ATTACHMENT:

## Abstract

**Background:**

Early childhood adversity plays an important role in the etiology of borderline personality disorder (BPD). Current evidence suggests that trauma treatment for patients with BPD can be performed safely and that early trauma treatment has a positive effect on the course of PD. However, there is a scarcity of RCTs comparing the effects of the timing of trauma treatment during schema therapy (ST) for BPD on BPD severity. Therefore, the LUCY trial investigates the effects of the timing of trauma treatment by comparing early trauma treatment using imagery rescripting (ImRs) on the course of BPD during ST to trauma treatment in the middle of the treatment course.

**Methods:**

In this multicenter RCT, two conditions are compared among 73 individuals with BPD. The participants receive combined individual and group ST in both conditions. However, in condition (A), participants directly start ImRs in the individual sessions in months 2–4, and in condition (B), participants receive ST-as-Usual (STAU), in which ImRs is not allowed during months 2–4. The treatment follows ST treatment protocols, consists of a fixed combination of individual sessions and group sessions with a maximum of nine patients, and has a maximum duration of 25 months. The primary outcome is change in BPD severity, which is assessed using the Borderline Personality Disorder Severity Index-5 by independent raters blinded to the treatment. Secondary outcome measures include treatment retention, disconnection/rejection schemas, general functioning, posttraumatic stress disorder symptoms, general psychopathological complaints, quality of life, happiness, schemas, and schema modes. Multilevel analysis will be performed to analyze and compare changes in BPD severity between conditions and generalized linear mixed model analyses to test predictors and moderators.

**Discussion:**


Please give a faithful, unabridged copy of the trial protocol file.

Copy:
## Abstract

**Background:**

Early childhood adversity plays an important role in the etiology of borderline personality disorder (BPD). Current evidence suggests that trauma treatment for patients with BPD can be performed safely and that early trauma treatment has a positive effect on the course of PD. However, there is a scarcity of RCTs comparing the effects of the timing of trauma treatment during schema therapy (ST) for BPD on BPD severity. Therefore, the LUCY trial investigates the effects of the timing of trauma treatment by comparing early trauma treatment using imagery rescripting (ImRs) on the course of BPD during ST to trauma treatment in the middle of the treatment course.

**Methods:**

In this multicenter RCT, two conditions are compared among 73 individuals with BPD. The participants receive combined individual and group ST in both conditions. However, in condition (A), participants directly start ImRs in the individual sessions in months 2–4, and in condition (B), participants receive ST-as-Usual (STAU), in which ImRs is not allowed during months 2–4. The treatment follows ST treatment protocols, consists of a fixed combination of individual sessions and group sessions with a maximum of nine patients, and has a maximum duration of 25 months. The primary outcome is change in BPD severity, which is assessed using the Borderline Personality Disorder Severity Index-5 by independent raters blinded to the treatment. Secondary outcome measures include treatment retention, disconnection/rejection schemas, general functioning, posttraumatic stress disorder symptoms, general psychopathological complaints, quality of life, happiness, schemas, and schema modes. Multilevel analysis will be performed to analyze and compare changes in BPD severity between conditions and generalized linear mixed model analyses to test predictors and moderators.

**Discussion:**